Objection 3: Further, all graces flow from Christ to His body, which is the Church, according to Jn. 1:16, "Of His fullness we all have received." Now we do not read that Christ spoke more than one language, nor does each one of the faithful now speak save in one tongue. Therefore it would seem that Christ's disciples did not receive the grace to the extent of speaking in all languages.
On the contrary, It is written (Acts 2:4) that "they were all filled with the Holy Ghost, and they began to speak with divers tongues, according as the Holy Ghost gave them to speak"; on which passage a gloss of Gregory [*Hom. xxx in Ev.] says that "the Holy Ghost appeared over the disciples under the form of fiery tongues, and gave them the knowledge of all tongues."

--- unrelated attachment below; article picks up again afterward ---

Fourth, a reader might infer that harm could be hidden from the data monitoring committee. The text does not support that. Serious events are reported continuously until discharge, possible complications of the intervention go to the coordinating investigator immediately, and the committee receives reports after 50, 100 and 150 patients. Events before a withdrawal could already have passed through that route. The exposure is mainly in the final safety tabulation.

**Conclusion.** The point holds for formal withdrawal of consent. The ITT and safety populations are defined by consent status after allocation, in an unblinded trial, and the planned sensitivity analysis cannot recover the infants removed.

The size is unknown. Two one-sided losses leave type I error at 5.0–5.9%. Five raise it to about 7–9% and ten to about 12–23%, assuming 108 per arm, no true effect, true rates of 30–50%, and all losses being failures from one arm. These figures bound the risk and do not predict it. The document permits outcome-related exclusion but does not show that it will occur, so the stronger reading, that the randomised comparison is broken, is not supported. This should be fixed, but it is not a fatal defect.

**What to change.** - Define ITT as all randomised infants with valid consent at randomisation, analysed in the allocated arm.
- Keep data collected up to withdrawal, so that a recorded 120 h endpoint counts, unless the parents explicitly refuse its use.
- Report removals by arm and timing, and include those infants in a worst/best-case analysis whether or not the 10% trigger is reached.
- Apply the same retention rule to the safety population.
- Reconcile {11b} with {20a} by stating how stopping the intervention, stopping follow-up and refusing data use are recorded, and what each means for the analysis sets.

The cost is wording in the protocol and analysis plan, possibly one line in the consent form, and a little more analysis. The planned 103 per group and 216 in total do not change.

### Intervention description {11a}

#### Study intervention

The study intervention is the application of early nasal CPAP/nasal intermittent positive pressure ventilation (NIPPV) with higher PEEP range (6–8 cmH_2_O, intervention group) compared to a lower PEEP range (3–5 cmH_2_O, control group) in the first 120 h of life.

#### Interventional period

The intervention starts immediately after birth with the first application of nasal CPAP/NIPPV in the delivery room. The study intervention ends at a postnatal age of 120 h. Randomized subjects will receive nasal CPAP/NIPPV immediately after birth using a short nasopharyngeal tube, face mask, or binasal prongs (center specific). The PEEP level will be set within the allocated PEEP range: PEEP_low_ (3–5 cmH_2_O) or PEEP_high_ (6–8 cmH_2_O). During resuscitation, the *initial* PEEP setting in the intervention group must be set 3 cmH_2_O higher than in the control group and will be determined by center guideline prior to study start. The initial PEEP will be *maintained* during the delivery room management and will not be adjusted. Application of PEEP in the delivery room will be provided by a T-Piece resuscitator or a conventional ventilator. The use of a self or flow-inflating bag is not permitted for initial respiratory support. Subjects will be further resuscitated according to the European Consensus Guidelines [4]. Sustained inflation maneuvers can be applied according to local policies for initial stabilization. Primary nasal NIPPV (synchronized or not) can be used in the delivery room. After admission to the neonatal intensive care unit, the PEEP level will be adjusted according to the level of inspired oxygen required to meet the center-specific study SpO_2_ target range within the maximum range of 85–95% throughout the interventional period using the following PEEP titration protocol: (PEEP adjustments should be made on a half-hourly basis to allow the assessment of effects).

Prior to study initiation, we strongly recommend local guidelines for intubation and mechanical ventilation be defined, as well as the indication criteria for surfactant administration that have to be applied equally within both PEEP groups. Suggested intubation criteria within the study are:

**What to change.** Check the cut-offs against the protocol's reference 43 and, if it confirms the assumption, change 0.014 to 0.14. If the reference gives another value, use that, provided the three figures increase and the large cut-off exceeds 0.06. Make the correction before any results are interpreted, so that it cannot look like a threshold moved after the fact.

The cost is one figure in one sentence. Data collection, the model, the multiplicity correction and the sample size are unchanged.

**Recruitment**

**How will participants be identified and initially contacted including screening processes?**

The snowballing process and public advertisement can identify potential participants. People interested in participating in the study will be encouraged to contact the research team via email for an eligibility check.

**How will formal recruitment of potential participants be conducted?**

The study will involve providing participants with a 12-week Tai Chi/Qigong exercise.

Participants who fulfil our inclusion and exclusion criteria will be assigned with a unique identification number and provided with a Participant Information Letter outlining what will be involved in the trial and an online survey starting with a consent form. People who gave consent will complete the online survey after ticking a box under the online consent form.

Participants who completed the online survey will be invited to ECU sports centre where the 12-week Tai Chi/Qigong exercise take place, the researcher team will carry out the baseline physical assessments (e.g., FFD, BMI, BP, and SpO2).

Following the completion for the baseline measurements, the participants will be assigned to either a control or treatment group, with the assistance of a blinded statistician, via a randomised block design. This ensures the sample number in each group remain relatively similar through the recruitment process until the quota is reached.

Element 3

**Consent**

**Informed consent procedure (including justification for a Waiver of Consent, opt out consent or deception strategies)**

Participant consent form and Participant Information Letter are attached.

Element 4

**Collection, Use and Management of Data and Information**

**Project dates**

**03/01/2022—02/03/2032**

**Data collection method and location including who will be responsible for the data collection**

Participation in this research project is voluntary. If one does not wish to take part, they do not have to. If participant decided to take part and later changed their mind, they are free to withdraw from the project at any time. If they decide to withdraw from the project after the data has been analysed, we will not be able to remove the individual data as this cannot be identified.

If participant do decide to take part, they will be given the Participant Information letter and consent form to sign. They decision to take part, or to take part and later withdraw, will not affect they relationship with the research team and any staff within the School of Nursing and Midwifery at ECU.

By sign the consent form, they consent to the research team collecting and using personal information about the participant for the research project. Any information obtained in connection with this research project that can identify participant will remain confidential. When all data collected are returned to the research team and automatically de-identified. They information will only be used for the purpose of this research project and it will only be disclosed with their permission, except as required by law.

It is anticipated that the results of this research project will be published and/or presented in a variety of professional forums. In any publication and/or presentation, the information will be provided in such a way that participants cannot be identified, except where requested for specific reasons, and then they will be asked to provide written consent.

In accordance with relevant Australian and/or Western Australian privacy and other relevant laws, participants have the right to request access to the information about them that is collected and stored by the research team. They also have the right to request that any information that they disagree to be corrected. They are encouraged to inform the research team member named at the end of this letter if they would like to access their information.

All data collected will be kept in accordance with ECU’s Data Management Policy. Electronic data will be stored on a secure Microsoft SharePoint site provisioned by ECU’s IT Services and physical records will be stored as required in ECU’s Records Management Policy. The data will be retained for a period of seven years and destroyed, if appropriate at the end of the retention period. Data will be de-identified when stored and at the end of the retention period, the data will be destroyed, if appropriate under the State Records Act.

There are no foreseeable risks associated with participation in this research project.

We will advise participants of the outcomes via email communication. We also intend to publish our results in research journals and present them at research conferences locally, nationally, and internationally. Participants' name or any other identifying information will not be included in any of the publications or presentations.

I answer that, Christ's first disciples were chosen by Him in order that they might disperse throughout the whole world, and preach His faith everywhere, according to Mat. 28:19, "Going . . . teach ye all nations." Now it was not fitting that they who were being sent to teach others should need to be taught by others, either as to how they should speak to other people, or as to how they were to understand those who spoke to them; and all the more seeing that those who were being sent were of one nation, that of Judea, according to Is. 27:6, "When they shall rush out from Jacob [*Vulg.: 'When they shall rush in unto Jacob,' etc.] . . . they shall fill the face of the world with seed." Moreover those who were being sent were poor and powerless; nor at the outset could they have easily found someone to interpret their words faithfully to others, or to explain what others said to them, especially as they were sent to unbelievers. Consequently it was necessary, in this respect, that God should provide them with the gift of tongues; in order that, as the diversity of tongues was brought upon the nations when they fell away to idolatry, according to Gn. 11, so when the nations were to be recalled to the worship of one God a remedy to this diversity might be applied by the gift of tongues.